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Blog Entry

Baseball's worst contracts, Part III: Pitchers

Posted on: February 3, 2012 7:53 am
Edited on: February 3, 2012 10:13 am
 


By Matt Snyder


As we conclude the short series on overpaid players, we'll take a look at the man on the hill: The pitcher.

The interesting thing I found about pitchers is that not too many "long-term" contracts stood out like a sore thumb as being bad in terms of what is left on the current deal. A lot of the honorable mention types are for just one year, maybe two. This, I believe, illustrates the caution the overwhelming majority of teams exercise when coughing up long-term deals for pitchers.

That doesn't mean there are no guys on the list, however. We have a couple really good fits.

As a reminder, we're only talking about the contracts from now until the conclusion of the deal. Any money already banked doesn't count in this exercise.

Right-handed starters

Worst: John Lackey
Remaining contract: 3 years, $47.85 million

Ignore that Lackey is injured now and will miss all of the 2012 season. In fact, that actually helps the Red Sox here if last season was any indication. Lackey was brutal in '11, putting together a 6.41 ERA, 1.62 WHIP while leading the majors in earned runs and wild pitches. He allowed a whopping 203 hits in his 160 innings pitched and posted a negative WAR (Wins Above Replacement player). And when he's healthy again, he'll be 34.

Honorable Mention

A.J. Burnett, Yankees: He helped the Yankees win the World Series title in 2009, but was he really integral? He was bad in the ALCS and was terrible in one of his World Series starts after leading the league in walks and wild pitches during the regular season. Since then, Burnett is 21-26 with a 5.20 ERA and 1.47 WHIP. He's now the Yankees' fifth starter and will make $33 million for the next two seasons.

"Fausto Carmona," Indians: He may miss the season after being caught for identity fraud (his name is actually Roberto Hernandez Heredia). He's due $7 million this season.

Jake Peavy, White Sox: It's hard to not appreciate the way Peavy is an absolute bulldog on the hill, but he was 7-7 with a 4.92 ERA last season as he battled back from a severe injury and he's set to make $17 million in 2012.

Jake Westbrook, Cardinals: Twelve starts in 2010 got Westbrook a two-year deal with the Cardinals. He's going to make $8.5 million this season after a pretty bad 2011 campaign.

Carlos Zambrano, Cubs/Marlins: He'll make $19 million this year, but the Cubs are paying most of it so Big Z can pitch for the Marlins.

Derek Lowe, Braves/Indians: He'll make $15 million this year, but the Braves are paying most of it so Lowe can pitch for the Indians.

Left-handed starters

Worst: Barry Zito
Remaining contract: 2 years, $39 million

Perhaps the worst news is there's actually a club option for 2014. Now, obviously the Giants won't pick that up, barring Zito becoming Tim Lincecum overnight, but there's a $7 million buyout if they don't pick up the option. So Zito will cost the Giants $47 million more, at the very least, before they can wash their hands of him. This actually has to be one of the worst contracts of all time. Zito is 43-61 with a 4.55 ERA, 1.41 WHIP and zero postseason innings pitched in his five seasons with the Giants.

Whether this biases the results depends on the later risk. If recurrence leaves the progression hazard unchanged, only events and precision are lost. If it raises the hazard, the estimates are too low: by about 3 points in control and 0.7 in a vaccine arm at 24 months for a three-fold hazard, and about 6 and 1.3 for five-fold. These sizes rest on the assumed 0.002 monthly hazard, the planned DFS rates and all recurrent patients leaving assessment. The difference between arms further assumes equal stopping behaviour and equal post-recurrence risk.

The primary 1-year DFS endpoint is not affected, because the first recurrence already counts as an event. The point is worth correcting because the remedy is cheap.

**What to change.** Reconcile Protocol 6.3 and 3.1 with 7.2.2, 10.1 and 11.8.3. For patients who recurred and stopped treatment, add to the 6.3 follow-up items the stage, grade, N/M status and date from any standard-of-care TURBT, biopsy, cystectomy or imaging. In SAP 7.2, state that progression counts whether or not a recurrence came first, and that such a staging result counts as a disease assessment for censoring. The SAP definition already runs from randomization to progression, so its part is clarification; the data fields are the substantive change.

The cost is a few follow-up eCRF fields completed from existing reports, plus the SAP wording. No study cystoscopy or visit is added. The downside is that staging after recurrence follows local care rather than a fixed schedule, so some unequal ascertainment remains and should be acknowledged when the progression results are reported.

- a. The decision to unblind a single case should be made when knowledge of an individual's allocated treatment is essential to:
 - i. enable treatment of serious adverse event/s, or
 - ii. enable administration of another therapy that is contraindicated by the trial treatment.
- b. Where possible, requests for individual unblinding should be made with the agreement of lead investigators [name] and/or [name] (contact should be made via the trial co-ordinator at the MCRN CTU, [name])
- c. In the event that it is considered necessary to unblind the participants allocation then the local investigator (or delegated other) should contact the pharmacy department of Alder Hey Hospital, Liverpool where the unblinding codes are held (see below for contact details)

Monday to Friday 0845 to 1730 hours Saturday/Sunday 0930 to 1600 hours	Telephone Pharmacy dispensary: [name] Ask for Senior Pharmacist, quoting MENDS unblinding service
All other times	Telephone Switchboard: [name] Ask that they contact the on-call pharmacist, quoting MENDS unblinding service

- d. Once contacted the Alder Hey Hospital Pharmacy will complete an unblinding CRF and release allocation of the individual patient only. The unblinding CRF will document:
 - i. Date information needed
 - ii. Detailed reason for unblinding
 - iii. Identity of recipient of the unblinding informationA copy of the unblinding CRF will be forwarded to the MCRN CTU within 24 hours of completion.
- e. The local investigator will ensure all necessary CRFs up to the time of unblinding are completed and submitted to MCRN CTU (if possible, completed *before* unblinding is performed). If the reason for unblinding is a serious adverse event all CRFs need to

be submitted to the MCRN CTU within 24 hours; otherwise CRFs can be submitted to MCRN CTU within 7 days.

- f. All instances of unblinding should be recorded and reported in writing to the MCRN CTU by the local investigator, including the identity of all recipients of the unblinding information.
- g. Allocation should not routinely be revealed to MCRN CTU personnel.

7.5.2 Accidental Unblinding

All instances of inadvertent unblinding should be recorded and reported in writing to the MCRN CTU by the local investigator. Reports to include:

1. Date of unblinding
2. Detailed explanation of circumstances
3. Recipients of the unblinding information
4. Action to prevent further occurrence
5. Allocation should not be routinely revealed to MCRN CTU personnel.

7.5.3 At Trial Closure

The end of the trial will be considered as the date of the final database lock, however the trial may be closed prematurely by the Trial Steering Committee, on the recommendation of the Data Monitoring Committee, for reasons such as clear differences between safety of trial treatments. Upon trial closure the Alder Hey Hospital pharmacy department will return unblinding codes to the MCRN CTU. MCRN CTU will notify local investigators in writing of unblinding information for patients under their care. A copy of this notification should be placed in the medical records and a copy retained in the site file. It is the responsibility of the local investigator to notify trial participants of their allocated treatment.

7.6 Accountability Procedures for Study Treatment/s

Honorable Mention

Johan Santana, Mets: He was earning his deal pre-injury, so this one isn't really anyone's fault. Santana is due $49.5 million for the next two seasons, though, so that is rough.

Relievers

Worst: Rafael Soriano
Remaining contract: 2 years, $25 million

Soriano wasn't even the Yankees' best setup man last season (David Robertson was way better). Soriano was a stud in Tampa Bay in '10, so it's possible he's a great closer for the Yankees in 2013, if Mariano Rivera retires. But even when Soriano had a good second half last season, his numbers weren't awesome. And, again, we're talking about a non-closer making eight figures per season.

Honorable Mention

Jonathan Papelbon, Phillies: It will be interesting to see how Papelbon performs throughout this contract. He could very well earn his $50 million over the course of the next four years, but I'm wondering what the Phillies' front office thought when they saw that the Reds signed 2011 Philly closer Ryan Madson to a one-year, $8.5 million deal. I also wonder how this deal will feel if the Phillies can't find a way to lock up Cole Hamels long-term (he's a free agent next offseason). So this one has less to do with Papelbon and more to do with what the deal might end up costing the Phillies, because $50 million is an awful lot to give to a closer.

Brandon Lyon, Astros: Lyon will make $5.5 million this season. His 2011 season was cut short due to an injury, but he had an 11.48 ERA with as many blown saves as actual saves (four).



Part I: Infielders and catchers
Part II: Outfielders and designated hitters

Source for all figures was Cot's Baseball Contracts

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Comments

Since: Jun 25, 2007
Posted on: February 6, 2012 1:33 am
 

Baseball's worst contracts, Part III: Pitchers

I am from the Bay Area and think ZITO deal was a circus. He is one of the true players who took the cash then decided he really did not care how the future played out. Surfing and kicking it became a priority over baseball success. Now as a REDSOX fan giving Lackey all that cash was outright stupid. I think THEO was cementing his legacy by sinking the franchise on the way out of town. Lackey will never be worth that contract. I think he should call the REDSOX and tell them he would like to add three more years to that deal for FREE. Then it would not be lopsided just alittle bit unbalanced.